“If [Ya’alon and Steinitz] hadn’t changed their opinion, then a situation would have been corrected in which there would have been a majority of five or six out of the cabinet who think it’s possible to do it and then we might have called the cabinet itself to decide and then there would have been an operation,” Barak said

U.S. Defense Secretary Leon Panetta, left, with his Israeli counterpart Ehud Barak on a visit to an Iron Dome battery.Credit: Eliyahu Hershkovitz

With regard to the 2012 plan, which was rejected because of the American military exercise, Barak said: “We intended to carry it out, then I asked [then-U.S. Defense Secretary Leon] Panetta and I said ‘I am asking, we demand to move the exercise.’ Then they postponed it to the most distant date they could, that was relevant, that was a few days before the elections. ...You ask, you demand from America to respect your sovereignty and you make a decision that you want to do it, even if America is against it and against its interests. You can’t find yourself in the opposite direction when you are trying to force America to cooperate just when they’re here on an exercise that was known ahead of time. That’s how it got complicated in 2012.”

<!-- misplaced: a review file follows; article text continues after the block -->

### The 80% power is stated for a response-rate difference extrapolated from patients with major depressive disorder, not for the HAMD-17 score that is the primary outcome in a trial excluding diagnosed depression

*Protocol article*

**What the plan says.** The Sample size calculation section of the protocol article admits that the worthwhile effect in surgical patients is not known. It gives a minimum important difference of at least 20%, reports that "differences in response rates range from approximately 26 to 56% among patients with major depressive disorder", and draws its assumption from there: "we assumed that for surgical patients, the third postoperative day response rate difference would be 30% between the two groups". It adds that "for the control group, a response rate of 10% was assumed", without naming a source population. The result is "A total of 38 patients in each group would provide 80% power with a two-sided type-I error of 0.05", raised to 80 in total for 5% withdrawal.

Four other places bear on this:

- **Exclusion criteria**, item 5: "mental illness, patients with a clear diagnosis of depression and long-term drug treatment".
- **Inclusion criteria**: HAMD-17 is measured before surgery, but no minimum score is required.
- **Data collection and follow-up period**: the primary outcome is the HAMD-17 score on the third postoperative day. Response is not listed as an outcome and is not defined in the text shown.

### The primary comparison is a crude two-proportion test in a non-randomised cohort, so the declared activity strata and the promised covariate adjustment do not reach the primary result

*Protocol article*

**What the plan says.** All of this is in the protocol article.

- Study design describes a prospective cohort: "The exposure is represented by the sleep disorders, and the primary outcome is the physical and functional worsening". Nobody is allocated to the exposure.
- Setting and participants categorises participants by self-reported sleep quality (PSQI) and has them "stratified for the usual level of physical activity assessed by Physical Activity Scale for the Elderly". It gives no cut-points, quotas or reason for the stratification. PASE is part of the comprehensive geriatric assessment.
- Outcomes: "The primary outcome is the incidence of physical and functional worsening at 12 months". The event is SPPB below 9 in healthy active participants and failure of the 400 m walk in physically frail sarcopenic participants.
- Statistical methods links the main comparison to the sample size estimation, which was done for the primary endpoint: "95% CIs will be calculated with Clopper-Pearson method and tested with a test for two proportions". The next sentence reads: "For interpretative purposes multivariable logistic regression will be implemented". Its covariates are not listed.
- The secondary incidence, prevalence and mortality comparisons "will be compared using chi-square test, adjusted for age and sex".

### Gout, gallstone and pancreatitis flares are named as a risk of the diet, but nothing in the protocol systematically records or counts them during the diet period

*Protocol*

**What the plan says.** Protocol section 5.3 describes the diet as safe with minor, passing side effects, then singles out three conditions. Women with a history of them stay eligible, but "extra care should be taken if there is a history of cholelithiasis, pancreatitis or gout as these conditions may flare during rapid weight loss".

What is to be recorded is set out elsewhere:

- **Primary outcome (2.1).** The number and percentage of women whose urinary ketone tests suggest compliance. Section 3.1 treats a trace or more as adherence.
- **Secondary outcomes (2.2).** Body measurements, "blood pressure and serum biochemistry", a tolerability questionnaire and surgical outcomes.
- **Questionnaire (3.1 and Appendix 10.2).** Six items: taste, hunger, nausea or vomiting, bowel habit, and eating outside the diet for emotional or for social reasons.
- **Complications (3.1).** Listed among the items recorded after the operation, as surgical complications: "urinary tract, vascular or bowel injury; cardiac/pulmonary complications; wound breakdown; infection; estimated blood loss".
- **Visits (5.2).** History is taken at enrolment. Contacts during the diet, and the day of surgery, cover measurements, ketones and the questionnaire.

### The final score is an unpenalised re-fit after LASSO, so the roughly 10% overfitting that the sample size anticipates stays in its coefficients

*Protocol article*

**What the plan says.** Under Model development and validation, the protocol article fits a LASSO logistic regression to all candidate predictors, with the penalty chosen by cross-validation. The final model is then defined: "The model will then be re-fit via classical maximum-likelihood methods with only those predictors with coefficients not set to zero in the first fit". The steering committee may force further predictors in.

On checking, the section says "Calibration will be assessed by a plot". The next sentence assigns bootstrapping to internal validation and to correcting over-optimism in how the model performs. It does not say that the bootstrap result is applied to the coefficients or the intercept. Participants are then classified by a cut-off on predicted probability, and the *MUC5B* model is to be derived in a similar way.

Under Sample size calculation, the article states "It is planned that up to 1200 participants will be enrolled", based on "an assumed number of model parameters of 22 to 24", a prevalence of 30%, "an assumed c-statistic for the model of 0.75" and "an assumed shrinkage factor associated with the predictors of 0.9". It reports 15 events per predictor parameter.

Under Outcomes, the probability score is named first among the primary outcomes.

In a response, Steinitz’s office said: “The minister regards as very serious the revelation of a limited cabinet meeting and wonders how things of this kind pass the censor. In any case, Minister Steinitz keeps matters in closed meetings to himself, and does not intend to confirm or deny or relate to them.”

Ya’alon said: “We have no intention of relating to events in discussions in the forum of eight or the cabinet in general, and distorted and tendentious versions in particular.”